-1

I have a text file that looks like this:

tech -this is sample and ... 1.2 sample
bla bla bla test tech 1 one two
foo bar foo bar tech and sample@test.com 0.1
bar bar bar foo foo tech 10.1.3
tech 7.5 and continue this line
sample_test one two tech 8.0
one two there tech 0.x *sample bla bla
www sample tech 1.3.x foo bar $foo #bar
foobar barbar bla bla tech 5.x
tech testtest 2.0.4x this is sample

I want to extract sample text — a word like tech and a number pattern like this 7.5 and other number patterns.

(actually the number patterns are version-control style version numbers)

and then get output as follows:

tech 1.2
tech 1
tech 0.1
tech 10.1.3
tech 7.5
tech 8.0
tech 0.x
tech 1.3.x
tech 5.x
tech 2.0.4x
  • 2
    It's not clear what the significance or pattern is with the word tech. Why not just hard code it? How do you know it's the word you are looking for? – jordanm Jan 7 '17 at 7:04
  • word <tech> is a example. Suppose word <apache>. actually word is not a pattern. it is exactly a word – alrz Jan 7 '17 at 7:37
  • 1
    (1) That comment is as clear as mud. Please explain better. (2) Please explain where the 0.x in the seventh line comes from. – G-Man Jan 7 '17 at 7:48
  • What about one two there tech *sample bla bla ? There's tech but no number. What should be done in that case ? – Sergiy Kolodyazhnyy Jan 7 '17 at 8:13
  • sorry you are right. – alrz Jan 7 '17 at 8:17
2

Assumptions

The input is a text file that contains strings (sequences of non-blank characters) separated by sequences of blank characters.  Each line contains a specific word (known at runtime) followed (not necessarily immediately) by a string that is a number in the fashion of a version number.  (Apparently this means only that it begins with a digit.)

It must be possible to specify the word to look for as a parameter at runtime.  For example, to search for the word tech, we should be able to say something like

word=tech

and let the command (or script) use $word.  The word should be matched exactly; e.g., “technology”, “nanotech” and “Tech” should not be matched.  The word should contain only letters, digits, and _ (underscore) — punctuation characters, and, especially, characters that are special in regular expressions — may produce undesired results.  For each qualifying line, the command should output the word and the number, separated by a space (and nothing else).  If the file contains lines that do not conform to these assumptions (for example, not containing the desired word or any number), behavior is undefined.  In particular, such non-conforming lines may simply be ignored.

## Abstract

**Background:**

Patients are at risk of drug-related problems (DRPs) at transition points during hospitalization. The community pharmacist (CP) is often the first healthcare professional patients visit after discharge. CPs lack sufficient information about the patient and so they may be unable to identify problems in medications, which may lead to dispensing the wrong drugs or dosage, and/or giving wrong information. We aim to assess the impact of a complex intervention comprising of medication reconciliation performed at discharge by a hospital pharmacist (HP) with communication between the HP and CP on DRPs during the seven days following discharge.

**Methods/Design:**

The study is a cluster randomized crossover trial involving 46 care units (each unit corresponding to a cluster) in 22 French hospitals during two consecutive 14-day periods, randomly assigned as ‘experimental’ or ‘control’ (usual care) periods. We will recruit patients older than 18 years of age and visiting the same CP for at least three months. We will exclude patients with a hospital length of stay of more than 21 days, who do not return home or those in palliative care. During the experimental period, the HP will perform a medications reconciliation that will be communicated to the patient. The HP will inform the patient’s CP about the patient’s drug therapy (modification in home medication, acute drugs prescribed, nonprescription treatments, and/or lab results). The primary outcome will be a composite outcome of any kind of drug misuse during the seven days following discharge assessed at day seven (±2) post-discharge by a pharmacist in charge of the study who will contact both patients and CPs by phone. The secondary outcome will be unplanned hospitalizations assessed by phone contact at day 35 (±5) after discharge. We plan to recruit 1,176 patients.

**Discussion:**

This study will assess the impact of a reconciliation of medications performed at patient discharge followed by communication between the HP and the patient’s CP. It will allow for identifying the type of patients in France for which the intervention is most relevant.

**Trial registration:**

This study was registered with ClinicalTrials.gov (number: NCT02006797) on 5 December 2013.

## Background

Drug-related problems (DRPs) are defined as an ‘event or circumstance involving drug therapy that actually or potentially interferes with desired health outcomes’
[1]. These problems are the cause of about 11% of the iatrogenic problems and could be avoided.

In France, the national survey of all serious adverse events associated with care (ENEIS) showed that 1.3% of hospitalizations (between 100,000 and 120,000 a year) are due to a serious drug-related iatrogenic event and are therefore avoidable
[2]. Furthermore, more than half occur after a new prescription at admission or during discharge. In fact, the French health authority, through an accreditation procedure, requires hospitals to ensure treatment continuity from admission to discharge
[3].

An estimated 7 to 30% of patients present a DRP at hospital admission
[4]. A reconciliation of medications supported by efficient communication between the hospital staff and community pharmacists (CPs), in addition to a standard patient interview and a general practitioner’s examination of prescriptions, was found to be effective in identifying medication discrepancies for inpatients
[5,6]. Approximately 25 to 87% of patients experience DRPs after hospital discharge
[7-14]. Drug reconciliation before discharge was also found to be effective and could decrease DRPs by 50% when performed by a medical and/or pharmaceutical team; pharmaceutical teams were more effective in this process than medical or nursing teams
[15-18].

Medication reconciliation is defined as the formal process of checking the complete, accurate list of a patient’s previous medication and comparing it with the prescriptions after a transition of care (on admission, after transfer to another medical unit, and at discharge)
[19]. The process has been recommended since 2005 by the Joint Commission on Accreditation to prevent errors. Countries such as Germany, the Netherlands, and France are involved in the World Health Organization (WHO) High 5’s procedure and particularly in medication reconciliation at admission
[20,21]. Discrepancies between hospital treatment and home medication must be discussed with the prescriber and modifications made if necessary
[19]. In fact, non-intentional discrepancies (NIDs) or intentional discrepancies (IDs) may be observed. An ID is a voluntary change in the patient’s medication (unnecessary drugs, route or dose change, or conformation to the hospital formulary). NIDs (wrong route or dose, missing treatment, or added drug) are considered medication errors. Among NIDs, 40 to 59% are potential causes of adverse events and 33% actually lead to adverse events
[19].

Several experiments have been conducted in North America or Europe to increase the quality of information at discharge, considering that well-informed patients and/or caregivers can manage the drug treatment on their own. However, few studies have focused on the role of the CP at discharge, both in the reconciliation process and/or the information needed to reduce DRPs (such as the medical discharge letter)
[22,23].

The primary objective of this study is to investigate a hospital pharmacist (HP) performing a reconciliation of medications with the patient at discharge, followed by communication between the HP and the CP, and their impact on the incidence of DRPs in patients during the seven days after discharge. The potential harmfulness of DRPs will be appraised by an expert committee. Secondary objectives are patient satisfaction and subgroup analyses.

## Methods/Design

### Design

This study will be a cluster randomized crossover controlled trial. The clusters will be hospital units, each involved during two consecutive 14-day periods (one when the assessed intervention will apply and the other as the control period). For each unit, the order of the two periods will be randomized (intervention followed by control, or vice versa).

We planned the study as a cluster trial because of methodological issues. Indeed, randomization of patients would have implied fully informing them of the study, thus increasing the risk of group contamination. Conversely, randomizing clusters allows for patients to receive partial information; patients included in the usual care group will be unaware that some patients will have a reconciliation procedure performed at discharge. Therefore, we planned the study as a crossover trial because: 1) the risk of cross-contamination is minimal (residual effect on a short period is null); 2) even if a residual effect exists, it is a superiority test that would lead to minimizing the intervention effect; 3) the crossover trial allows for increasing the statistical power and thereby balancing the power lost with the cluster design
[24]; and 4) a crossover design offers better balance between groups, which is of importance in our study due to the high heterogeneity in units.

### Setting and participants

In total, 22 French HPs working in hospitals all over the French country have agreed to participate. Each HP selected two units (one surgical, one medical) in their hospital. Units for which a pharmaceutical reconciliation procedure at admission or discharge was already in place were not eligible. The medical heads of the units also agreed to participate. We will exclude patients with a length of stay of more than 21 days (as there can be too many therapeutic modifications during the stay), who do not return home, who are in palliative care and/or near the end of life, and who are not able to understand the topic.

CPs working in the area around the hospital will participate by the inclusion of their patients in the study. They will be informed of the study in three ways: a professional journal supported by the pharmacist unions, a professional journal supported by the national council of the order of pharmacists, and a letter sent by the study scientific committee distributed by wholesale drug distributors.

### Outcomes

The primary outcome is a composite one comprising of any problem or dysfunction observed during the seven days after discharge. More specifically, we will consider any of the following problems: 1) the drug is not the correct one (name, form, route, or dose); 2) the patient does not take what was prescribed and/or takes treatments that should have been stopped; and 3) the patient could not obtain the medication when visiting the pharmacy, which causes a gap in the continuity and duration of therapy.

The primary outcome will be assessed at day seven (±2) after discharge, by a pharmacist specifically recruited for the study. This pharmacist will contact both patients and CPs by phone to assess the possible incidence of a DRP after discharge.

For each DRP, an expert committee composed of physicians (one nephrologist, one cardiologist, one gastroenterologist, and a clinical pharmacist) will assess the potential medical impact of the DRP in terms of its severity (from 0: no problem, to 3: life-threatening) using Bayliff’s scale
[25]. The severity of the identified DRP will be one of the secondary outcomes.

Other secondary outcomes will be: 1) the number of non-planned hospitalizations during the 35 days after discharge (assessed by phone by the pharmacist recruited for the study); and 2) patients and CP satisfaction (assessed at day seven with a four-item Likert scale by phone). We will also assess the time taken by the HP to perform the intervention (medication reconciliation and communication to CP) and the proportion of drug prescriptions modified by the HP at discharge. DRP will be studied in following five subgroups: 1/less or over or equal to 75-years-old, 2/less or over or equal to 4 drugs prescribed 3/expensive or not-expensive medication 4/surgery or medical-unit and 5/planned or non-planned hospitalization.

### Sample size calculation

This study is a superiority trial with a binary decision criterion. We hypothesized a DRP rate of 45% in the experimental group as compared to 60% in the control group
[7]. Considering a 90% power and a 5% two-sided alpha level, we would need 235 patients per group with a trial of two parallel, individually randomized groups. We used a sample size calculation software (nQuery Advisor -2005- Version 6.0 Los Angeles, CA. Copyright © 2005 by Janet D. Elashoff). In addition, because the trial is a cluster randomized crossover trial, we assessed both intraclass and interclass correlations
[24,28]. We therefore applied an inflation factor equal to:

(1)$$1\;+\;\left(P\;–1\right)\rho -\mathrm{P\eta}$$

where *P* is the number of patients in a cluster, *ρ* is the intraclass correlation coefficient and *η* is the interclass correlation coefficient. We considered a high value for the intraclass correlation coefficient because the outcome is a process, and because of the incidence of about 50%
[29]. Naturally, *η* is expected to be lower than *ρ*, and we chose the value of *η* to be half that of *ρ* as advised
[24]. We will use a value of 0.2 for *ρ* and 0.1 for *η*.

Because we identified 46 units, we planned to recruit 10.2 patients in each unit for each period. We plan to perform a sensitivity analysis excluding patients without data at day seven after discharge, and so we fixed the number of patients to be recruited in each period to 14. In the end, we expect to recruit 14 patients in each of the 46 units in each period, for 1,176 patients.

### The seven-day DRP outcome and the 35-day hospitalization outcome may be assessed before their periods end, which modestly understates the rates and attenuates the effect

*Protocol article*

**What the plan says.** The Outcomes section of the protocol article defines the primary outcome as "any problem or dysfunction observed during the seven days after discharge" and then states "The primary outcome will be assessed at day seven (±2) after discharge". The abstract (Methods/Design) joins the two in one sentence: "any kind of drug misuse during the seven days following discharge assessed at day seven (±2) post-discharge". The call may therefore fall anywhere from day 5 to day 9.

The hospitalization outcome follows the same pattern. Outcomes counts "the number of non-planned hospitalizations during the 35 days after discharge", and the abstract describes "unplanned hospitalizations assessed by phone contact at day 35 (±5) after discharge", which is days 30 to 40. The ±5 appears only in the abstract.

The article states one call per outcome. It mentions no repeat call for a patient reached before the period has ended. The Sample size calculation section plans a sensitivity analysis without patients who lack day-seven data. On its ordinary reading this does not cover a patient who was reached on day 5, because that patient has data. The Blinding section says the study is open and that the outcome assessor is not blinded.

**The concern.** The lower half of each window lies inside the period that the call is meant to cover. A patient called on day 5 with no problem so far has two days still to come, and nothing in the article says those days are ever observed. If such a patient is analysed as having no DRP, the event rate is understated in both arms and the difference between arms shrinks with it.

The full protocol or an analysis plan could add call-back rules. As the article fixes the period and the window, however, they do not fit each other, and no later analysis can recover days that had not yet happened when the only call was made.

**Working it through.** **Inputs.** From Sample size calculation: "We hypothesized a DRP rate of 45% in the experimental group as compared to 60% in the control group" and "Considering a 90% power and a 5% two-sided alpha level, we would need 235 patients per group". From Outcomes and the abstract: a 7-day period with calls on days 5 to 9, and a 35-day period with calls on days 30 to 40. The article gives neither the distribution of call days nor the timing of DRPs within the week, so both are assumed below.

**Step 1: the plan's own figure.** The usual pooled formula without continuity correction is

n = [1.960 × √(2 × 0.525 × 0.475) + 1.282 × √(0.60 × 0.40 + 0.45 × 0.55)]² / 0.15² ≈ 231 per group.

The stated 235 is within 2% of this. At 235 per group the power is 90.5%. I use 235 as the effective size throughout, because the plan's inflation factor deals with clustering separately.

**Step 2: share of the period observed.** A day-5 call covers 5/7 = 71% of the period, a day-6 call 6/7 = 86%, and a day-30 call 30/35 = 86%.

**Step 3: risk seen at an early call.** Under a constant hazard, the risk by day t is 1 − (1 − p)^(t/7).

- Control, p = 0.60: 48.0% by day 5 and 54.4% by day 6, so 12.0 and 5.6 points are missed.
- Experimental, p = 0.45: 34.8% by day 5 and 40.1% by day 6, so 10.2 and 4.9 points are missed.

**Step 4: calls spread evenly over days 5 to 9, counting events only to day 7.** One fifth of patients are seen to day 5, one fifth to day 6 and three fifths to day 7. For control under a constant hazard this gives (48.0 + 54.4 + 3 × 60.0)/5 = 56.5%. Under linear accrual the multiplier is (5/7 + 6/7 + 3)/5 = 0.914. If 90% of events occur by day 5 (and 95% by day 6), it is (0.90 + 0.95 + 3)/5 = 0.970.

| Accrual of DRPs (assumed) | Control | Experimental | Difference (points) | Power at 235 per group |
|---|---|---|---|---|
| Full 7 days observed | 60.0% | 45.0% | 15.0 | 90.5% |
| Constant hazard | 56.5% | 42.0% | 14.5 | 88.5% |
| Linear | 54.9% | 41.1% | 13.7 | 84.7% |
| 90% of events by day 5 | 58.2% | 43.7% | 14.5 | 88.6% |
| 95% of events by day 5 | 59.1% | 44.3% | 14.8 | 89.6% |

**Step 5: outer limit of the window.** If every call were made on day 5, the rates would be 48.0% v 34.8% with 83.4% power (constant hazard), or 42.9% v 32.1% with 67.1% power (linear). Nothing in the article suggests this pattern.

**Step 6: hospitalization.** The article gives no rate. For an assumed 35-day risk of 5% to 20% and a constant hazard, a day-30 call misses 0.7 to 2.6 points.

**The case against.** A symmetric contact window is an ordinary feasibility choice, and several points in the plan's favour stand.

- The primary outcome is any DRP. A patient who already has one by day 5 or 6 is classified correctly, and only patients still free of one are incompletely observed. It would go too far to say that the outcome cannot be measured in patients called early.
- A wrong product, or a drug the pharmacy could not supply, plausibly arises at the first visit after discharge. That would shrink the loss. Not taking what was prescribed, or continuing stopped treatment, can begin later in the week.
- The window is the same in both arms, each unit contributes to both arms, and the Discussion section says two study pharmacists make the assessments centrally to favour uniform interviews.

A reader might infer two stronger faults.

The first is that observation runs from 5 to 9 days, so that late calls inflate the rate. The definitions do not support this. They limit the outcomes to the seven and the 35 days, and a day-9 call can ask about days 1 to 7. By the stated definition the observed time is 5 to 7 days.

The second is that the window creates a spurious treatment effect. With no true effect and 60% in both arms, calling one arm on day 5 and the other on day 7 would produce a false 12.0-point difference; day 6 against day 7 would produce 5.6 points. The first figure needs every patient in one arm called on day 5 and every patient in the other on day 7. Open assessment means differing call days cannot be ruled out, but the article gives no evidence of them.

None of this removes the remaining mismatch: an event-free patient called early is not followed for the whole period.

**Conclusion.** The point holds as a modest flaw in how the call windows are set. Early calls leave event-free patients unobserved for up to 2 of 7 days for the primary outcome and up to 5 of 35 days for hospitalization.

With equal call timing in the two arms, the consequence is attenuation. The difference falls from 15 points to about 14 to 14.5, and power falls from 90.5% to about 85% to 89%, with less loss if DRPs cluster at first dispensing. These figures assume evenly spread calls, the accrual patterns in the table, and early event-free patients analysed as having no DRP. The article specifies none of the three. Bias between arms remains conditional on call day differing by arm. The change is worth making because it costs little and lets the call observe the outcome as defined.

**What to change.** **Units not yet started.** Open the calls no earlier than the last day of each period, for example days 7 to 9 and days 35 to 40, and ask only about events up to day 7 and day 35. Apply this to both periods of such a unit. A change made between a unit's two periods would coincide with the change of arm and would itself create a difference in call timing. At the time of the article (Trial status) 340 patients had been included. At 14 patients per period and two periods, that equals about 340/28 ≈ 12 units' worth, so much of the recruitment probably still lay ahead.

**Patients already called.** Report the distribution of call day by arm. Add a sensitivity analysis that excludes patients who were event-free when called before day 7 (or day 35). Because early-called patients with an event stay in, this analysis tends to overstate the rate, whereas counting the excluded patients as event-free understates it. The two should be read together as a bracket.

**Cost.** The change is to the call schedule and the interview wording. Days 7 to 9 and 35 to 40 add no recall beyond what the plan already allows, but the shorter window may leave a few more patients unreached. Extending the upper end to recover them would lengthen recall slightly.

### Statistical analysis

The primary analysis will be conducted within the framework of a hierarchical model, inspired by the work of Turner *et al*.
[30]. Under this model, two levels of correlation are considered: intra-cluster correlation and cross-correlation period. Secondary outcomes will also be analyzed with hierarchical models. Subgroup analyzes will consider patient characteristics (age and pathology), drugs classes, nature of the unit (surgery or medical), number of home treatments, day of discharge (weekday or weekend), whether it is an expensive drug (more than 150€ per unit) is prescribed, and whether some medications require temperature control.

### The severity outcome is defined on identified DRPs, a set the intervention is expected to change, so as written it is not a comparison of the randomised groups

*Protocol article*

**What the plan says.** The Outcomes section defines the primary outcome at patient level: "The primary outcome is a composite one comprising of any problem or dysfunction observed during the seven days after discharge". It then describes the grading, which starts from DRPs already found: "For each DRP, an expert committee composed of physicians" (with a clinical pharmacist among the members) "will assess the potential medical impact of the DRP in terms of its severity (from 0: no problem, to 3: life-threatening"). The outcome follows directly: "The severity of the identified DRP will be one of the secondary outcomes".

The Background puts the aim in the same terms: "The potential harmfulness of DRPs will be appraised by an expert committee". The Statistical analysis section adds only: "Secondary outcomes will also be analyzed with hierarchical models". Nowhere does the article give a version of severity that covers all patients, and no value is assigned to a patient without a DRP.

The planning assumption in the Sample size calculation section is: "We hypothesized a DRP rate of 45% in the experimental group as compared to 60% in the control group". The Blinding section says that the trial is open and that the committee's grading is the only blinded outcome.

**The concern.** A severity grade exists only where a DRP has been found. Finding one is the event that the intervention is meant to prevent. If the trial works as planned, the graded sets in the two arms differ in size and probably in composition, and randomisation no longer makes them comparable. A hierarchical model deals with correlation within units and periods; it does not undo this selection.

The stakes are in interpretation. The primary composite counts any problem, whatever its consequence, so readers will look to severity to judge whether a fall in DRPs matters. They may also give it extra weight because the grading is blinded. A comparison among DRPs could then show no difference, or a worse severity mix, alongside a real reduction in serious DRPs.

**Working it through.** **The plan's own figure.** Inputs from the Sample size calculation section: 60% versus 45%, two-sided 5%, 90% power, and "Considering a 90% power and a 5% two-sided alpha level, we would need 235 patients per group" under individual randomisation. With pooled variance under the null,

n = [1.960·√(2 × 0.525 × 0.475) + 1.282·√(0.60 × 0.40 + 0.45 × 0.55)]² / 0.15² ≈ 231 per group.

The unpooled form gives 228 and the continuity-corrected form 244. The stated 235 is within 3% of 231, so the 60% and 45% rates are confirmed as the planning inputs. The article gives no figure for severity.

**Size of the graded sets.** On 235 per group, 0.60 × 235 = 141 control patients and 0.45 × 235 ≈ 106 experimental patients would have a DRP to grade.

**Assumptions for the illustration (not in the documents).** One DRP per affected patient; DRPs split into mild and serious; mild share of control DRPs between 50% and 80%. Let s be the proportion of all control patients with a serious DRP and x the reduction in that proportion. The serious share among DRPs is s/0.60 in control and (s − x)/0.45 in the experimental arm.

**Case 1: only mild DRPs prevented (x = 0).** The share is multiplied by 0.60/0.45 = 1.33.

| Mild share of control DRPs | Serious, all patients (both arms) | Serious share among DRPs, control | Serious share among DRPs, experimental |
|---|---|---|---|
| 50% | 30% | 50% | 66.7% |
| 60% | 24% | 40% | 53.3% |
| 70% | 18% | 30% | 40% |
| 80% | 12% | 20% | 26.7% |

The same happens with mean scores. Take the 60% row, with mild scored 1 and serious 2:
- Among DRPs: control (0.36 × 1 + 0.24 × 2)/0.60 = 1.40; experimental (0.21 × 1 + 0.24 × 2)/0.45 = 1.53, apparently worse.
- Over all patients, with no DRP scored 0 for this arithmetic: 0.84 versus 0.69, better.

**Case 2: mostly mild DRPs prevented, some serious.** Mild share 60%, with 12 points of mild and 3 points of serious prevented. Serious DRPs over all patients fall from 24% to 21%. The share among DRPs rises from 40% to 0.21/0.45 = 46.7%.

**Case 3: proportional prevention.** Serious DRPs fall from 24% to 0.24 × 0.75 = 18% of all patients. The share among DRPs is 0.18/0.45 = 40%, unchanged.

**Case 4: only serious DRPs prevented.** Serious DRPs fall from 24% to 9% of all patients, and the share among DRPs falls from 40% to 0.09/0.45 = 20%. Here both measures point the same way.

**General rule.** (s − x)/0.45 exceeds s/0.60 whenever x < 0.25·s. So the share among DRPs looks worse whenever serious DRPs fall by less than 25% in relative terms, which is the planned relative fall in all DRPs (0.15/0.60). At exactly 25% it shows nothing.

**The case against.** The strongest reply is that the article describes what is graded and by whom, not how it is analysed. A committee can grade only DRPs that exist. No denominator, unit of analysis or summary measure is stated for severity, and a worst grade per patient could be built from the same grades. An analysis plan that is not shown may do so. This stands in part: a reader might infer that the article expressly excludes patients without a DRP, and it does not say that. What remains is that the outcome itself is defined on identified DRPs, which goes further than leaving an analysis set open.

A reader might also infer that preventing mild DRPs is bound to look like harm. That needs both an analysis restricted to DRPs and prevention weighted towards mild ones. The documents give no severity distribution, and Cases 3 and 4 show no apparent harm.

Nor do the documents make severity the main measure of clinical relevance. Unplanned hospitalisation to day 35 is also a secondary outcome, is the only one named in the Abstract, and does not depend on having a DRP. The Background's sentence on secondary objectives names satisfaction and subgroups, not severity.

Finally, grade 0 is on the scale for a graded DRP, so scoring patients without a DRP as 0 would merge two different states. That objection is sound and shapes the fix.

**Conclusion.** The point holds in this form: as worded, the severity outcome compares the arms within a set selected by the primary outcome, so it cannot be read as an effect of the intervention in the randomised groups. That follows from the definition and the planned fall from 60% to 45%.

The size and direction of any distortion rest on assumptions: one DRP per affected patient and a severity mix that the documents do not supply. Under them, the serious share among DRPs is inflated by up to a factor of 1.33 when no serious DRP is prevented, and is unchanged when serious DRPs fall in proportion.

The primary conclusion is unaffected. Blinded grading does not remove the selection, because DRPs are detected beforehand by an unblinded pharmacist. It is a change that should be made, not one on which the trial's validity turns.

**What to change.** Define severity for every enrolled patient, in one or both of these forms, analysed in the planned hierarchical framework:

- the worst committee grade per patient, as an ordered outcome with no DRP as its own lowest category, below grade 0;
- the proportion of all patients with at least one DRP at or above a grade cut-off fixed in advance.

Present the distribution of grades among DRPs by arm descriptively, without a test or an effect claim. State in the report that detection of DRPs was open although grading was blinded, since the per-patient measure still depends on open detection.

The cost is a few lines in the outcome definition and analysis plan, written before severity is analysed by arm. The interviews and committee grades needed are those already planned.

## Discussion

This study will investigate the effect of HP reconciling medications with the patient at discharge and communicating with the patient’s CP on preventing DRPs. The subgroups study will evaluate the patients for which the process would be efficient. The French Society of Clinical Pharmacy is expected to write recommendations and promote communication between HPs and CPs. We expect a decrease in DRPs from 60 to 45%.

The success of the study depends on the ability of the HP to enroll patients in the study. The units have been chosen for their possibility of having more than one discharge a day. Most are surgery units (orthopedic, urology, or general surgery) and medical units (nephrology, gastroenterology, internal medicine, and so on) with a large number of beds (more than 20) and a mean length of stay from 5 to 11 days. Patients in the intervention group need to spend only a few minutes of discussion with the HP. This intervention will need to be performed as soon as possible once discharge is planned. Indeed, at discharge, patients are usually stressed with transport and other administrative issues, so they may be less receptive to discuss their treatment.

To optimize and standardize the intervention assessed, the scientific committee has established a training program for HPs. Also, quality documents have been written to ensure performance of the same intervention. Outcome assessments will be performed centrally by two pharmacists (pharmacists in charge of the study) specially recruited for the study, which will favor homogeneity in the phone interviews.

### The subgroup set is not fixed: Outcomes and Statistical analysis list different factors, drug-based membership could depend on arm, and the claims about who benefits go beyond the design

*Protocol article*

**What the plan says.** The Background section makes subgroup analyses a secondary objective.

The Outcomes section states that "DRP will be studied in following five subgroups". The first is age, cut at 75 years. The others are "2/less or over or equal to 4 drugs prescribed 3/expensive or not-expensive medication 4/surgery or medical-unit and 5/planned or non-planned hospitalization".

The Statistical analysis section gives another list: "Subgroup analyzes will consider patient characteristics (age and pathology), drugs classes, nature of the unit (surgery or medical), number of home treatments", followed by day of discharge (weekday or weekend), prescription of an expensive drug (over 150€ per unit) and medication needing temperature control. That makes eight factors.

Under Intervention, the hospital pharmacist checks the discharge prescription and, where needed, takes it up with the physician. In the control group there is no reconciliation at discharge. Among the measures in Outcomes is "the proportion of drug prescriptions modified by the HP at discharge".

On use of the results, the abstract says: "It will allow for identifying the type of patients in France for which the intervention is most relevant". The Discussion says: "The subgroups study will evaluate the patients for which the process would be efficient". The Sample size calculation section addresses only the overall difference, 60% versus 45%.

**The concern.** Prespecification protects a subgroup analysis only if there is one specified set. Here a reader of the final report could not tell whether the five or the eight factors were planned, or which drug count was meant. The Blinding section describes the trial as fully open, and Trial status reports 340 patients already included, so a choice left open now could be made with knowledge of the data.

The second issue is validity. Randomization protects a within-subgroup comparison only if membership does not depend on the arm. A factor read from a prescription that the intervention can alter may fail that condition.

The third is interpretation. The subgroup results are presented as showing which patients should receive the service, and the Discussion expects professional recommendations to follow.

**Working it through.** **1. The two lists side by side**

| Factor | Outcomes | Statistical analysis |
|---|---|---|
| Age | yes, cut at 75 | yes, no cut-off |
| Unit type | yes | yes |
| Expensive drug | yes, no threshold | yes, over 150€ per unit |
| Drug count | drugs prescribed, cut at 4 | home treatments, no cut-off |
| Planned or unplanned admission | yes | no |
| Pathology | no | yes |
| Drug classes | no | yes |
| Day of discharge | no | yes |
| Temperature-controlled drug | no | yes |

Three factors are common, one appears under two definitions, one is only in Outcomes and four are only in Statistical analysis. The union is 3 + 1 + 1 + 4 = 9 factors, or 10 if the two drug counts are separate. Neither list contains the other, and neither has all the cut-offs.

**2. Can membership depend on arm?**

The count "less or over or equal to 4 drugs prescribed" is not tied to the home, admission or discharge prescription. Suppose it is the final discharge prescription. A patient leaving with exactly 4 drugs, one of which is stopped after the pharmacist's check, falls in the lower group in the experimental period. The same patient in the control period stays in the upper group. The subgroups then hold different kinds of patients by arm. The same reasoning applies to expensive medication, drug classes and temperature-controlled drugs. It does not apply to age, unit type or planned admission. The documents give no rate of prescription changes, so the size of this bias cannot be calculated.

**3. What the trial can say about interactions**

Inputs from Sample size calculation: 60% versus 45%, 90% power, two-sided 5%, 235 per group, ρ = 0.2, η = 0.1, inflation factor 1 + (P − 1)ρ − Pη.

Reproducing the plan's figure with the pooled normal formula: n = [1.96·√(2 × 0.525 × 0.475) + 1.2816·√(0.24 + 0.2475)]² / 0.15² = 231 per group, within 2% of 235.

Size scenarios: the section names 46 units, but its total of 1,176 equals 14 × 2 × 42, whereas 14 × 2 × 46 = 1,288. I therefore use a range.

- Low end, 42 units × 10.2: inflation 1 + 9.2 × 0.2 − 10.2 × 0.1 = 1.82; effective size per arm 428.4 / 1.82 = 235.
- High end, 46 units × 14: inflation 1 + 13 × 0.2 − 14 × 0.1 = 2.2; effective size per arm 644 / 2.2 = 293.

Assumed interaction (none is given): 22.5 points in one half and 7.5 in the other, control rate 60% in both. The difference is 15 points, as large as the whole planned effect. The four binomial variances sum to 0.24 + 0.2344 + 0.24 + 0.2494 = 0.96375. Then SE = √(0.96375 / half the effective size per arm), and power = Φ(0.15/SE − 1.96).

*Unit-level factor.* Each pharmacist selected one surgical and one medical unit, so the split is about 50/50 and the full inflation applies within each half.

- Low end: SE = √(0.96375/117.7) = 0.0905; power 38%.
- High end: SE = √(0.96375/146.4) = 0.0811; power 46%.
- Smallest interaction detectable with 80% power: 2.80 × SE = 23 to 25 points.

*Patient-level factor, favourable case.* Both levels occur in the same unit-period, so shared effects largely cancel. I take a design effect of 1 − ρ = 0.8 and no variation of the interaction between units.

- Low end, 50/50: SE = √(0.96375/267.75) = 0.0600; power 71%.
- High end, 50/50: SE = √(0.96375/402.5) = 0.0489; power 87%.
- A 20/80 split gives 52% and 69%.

For all the below commands, $word will be assumed to be defined as described above.

Note: Each of these commands can be formulated in different ways.  In some cases, the differences are trivial.

grep

plain grep

I couldn’t figure out how to do this.

plain grep with an assist

The command

grep    "\<$word\>\|\<[[:digit:]][[:graph:]]*\>"

will match every line that contains either the word (\<$word\>) or (\|) a number (\<[[:digit:]][[:graph:]]*\>).  ([[:graph:]] means a letter, digit or punctuation character; i.e., anything other than a blank.)  The output from this command in --color mode is slightly interesting:

        colored grep output

grep -o "\<$word\>\|\<[[:digit:]][[:graph:]]*\>"

outputs each matching string — and only the matching strings — on separate lines:

tech
1.2
tech
1
tech
0.1
tech
10.1.3
tech
7.5
tech
8.0
tech
0.x
tech
1.3.x
tech
5.x
tech
2.0.4x

So then we do

grep -o "\<$word\>\|\<[[:digit:]][[:graph:]]*\>" (input_file) | sed "/$word/ { N; s/\n/ / }"
to take the above output and join each line containing the word (tech) with the following line (separating them with a space):

tech 1.2